Catch the return of catch and return


April 06, 2008|BY BILL ANDERSON

The special catch and return season for striped bass -- one of Maryland's premier fishing opportunities -- is under way on the shallow waters of the Susquehanna Flats, near Havre de Grace, Md. Each spring, this area at the top of the Chesapeake Bay is visited by huge female stripers returning to spawn. The season runs until May 3.

This season offers anglers a chance to catch very large striped bass in relatively shallow water using light tackle. It is a rare treat to hook up with a big female striper in a few feet of water using fly tackle, medium weight casting or spinning tackle.

The Chesapeake Bay is the single most important spawning area for the East Coast striped bass population. It is estimated that more than 80 percent of the East Coast spawn takes place in the freshwater rivers that run into the Chesapeake. As the fish migrate up the bay from the ocean, they move into the various river systems and spawn in relatively fresh water.


The techniques for fishing this large area are basic. Most anglers drift with the wind and tide and cast until a concentration of fish is located. When the fish are located, the area can be drifted again and again until the fish move on. The fish also can be located by watching for birds working over stripers that have herded baitfish into schools, or by the concentration of boats.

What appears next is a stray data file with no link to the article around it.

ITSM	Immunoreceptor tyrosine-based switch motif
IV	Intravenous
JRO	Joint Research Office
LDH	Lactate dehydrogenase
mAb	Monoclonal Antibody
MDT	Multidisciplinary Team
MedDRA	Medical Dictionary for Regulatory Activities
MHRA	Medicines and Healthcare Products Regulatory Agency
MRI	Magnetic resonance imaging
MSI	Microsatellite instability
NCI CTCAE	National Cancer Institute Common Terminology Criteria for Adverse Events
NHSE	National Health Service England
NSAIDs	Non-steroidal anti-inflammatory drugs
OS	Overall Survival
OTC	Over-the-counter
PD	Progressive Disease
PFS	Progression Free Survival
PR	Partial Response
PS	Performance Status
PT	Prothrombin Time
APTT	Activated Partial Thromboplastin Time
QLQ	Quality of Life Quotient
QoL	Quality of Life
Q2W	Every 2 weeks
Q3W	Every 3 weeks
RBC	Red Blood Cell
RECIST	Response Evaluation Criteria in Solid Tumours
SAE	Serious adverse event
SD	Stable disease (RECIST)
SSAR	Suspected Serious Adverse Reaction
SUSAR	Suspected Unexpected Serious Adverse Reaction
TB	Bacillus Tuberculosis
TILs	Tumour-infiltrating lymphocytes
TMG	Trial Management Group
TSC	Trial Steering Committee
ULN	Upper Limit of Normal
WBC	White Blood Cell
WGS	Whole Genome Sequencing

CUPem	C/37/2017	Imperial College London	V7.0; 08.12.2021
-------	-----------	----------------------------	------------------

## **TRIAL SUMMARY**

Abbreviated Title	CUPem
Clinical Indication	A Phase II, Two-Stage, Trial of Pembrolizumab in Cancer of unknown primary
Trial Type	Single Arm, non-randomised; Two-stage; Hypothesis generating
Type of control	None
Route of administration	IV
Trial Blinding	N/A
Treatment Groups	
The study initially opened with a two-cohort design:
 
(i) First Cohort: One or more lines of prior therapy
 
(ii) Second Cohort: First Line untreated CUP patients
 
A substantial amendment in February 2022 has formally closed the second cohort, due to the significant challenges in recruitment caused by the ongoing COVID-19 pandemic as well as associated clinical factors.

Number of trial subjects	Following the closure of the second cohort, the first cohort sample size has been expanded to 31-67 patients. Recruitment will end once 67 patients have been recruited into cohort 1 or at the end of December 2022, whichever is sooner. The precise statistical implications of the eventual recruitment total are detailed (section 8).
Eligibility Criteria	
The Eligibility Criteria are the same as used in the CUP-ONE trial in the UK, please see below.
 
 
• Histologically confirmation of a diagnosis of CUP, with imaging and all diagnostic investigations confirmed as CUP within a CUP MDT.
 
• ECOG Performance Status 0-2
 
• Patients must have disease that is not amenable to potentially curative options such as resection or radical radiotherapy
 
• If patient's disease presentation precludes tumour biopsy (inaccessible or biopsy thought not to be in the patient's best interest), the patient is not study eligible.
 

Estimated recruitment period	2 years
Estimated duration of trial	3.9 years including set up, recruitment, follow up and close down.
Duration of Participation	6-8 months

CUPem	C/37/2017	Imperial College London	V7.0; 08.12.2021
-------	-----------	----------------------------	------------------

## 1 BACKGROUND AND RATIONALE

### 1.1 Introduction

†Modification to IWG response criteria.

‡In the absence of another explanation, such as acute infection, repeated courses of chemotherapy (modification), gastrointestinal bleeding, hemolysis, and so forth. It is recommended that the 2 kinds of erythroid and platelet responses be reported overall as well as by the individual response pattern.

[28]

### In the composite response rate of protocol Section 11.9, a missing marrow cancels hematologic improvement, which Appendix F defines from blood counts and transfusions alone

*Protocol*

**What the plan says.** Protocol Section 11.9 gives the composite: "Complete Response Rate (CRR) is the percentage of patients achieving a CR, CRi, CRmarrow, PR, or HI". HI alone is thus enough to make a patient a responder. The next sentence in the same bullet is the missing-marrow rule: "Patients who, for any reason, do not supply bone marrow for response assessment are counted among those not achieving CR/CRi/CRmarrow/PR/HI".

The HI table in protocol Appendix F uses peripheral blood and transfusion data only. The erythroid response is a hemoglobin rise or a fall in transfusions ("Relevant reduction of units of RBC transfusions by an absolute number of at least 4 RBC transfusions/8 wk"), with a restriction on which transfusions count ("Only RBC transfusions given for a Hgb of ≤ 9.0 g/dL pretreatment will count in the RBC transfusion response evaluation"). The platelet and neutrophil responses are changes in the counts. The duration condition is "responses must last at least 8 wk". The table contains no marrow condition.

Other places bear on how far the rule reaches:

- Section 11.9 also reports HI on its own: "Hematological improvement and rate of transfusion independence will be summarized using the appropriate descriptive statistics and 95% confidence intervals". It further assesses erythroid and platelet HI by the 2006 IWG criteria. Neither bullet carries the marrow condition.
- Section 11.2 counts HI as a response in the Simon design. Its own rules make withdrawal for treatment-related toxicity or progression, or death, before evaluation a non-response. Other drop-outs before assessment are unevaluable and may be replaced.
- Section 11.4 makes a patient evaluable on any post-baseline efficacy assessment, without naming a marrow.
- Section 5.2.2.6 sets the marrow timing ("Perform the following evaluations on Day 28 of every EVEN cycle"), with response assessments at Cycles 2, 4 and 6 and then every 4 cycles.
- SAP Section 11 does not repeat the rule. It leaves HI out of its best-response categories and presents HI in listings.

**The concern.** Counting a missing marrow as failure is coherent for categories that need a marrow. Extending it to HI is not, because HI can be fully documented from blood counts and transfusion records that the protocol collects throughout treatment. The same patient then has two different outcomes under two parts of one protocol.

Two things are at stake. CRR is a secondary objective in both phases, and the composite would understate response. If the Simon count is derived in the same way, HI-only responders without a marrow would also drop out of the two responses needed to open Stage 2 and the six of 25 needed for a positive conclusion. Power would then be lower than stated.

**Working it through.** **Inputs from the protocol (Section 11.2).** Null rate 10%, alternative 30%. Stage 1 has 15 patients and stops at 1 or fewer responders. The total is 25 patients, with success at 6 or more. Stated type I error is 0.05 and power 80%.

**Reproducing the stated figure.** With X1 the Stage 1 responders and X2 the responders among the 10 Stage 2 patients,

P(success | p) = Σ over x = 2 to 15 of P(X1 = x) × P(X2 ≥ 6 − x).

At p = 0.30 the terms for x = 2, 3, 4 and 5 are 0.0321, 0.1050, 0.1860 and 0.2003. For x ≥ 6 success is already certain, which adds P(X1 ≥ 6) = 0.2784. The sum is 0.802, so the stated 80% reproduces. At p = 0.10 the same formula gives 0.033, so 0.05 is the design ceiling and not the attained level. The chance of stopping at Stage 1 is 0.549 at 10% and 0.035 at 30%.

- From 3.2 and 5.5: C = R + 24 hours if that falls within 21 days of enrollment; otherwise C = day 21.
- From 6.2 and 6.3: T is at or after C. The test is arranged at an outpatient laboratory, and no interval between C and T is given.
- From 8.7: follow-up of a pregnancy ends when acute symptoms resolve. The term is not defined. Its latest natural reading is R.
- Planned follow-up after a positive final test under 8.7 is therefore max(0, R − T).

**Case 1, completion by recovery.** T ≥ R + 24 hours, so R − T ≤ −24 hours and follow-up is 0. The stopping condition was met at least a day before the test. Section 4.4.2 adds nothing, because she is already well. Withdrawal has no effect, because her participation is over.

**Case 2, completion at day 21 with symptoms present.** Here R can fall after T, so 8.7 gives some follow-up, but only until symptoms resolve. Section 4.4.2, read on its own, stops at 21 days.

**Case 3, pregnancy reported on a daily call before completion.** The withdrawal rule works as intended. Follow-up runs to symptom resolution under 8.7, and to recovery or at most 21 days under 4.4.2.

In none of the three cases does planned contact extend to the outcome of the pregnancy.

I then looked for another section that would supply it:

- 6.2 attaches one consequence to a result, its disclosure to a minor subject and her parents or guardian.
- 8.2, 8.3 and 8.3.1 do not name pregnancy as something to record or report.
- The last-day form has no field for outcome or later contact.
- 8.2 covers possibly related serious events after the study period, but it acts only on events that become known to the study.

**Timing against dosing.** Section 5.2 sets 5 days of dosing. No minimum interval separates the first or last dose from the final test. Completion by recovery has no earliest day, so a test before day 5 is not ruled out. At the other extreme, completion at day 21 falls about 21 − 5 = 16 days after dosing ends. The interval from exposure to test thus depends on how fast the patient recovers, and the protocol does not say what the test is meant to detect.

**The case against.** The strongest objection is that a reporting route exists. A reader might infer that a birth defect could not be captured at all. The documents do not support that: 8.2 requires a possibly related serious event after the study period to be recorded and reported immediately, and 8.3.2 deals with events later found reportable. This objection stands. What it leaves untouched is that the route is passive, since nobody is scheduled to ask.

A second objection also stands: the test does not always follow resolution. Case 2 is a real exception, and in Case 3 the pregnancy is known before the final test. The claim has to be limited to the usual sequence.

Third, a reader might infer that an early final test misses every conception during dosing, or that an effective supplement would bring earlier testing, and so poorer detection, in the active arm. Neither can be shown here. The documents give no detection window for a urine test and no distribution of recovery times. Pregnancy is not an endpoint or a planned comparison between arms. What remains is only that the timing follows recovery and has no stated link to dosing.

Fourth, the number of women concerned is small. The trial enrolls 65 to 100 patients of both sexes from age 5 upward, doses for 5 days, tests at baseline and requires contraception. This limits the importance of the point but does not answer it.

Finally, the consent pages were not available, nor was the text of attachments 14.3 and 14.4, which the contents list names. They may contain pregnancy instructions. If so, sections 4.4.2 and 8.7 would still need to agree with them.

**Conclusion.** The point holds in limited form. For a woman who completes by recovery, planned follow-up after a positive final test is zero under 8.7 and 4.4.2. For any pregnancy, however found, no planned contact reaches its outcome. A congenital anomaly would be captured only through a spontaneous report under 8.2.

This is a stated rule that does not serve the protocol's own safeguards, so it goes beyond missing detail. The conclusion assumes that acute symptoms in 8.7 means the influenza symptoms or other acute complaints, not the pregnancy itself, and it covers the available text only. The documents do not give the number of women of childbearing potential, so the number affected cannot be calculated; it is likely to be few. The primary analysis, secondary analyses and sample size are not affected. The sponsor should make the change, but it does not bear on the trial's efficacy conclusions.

One of the main forage species for the spawning stripers are white perch, which are also concentrating in the area to spawn. As a result, the better lures are ones that imitate shad in the larger sizes. Small to medium white bucktails also are effective.

If fly fishing, old-time standards like Deceivers and Clousers in white and chartreuse work great. Some fly anglers also do well using big popping bugs, but I have had my best luck using underwater flies and an intermediate sinking line.

The fish must be returned to the water as quickly as possible, and anglers should use tackle heavy enough to allow them to land a fish quickly, giving it a good chance of recovering. The line should be in the 15- to 17-pound test class, with enough rod to move a striper weighing 20 pounds or more. I usually use a 10-weight fly outfit and heavy tippet, which puts a lot of pressure on the fish to get it in and released.

The waters of the Susquehanna Flats are quite shallow in many areas, so boaters must pay attention to the channel markers. In addition, sudden winds over these open waters can make for potentially dangerous boating. Be sure to check the weather forecast and monitor the weather service radio broadcasts.

This early season is very popular and the waters might be crowded on weekends, but the crowds are much lighter during the week.

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